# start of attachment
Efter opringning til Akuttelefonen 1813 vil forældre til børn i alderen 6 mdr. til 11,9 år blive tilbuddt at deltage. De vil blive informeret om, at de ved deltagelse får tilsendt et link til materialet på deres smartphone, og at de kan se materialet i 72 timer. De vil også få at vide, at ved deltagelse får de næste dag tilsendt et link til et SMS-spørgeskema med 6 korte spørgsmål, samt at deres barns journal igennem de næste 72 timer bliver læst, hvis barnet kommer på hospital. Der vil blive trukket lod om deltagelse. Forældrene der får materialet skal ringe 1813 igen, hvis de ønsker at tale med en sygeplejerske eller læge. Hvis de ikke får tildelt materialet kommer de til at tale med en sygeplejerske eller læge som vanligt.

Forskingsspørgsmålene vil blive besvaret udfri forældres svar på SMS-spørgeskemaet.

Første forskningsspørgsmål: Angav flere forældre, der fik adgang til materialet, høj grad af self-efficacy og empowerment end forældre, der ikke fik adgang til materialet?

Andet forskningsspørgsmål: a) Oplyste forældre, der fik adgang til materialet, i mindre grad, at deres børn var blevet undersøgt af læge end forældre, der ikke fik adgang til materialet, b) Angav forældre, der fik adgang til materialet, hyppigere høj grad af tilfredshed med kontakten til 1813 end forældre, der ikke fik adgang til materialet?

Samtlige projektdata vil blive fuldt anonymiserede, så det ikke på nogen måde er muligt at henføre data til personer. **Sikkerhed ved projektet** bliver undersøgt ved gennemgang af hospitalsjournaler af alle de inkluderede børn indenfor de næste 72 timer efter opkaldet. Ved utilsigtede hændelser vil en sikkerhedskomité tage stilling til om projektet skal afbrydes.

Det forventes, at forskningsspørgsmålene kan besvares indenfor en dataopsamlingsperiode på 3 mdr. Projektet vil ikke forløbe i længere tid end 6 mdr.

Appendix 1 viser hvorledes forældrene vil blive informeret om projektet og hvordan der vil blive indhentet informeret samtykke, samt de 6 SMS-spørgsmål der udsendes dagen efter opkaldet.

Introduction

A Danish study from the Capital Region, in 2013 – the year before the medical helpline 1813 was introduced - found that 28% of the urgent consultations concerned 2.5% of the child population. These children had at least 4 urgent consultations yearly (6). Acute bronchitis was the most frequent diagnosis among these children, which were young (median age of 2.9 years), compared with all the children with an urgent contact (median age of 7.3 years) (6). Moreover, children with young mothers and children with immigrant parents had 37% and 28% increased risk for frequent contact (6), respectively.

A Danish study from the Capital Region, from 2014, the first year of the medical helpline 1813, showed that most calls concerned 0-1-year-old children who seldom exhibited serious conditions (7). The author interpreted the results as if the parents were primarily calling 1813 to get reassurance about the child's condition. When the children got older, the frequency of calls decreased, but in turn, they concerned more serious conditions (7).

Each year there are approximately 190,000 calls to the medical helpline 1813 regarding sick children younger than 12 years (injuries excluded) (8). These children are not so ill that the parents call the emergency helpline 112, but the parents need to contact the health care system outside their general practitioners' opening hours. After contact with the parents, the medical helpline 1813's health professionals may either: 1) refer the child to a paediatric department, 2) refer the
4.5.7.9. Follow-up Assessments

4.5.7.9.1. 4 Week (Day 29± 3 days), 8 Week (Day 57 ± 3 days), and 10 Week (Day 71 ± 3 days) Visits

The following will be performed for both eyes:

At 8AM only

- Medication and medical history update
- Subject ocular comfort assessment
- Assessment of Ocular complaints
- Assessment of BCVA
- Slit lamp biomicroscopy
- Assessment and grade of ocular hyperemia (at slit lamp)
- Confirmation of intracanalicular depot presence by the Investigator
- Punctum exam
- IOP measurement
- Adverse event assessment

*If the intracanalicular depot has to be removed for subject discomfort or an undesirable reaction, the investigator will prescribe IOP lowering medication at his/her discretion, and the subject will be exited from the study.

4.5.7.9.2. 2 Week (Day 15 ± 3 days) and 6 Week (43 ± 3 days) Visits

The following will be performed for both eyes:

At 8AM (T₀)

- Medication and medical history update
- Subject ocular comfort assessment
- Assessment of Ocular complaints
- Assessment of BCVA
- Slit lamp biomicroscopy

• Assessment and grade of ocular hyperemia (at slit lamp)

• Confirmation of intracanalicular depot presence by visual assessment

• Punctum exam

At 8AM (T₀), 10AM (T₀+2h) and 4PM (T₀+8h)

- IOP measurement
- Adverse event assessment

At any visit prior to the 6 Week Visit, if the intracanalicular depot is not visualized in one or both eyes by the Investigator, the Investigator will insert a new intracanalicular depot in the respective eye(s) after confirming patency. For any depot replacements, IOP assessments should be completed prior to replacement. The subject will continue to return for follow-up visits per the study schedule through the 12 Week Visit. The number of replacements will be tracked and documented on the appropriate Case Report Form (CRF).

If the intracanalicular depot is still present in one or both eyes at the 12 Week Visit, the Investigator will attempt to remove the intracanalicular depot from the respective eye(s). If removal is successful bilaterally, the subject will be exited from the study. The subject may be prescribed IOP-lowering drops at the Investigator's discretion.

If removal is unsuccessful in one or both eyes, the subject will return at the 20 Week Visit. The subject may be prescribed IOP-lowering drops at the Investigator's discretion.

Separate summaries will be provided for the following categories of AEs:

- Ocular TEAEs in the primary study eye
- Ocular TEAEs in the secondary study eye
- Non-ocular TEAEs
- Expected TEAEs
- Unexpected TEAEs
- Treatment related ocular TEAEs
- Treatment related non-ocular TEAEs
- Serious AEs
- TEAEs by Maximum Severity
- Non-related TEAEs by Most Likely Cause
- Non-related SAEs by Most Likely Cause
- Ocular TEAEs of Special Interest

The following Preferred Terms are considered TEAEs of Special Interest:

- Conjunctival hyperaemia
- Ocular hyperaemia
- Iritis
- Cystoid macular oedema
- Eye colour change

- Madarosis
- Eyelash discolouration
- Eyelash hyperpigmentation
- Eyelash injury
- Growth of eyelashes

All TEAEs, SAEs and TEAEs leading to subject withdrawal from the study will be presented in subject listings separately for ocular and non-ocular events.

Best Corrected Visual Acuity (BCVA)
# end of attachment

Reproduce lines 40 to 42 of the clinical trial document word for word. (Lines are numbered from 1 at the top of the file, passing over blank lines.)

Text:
- Adverse event assessment

At any visit prior to the 6 Week Visit, if the intracanalicular depot is not visualized in one or both eyes by the Investigator, the Investigator will insert a new intracanalicular depot in the respective eye(s) after confirming patency. For any depot replacements, IOP assessments should be completed prior to replacement. The subject will continue to return for follow-up visits per the study schedule through the 12 Week Visit. The number of replacements will be tracked and documented on the appropriate Case Report Form (CRF).

If the intracanalicular depot is still present in one or both eyes at the 12 Week Visit, the Investigator will attempt to remove the intracanalicular depot from the respective eye(s). If removal is successful bilaterally, the subject will be exited from the study. The subject may be prescribed IOP-lowering drops at the Investigator's discretion.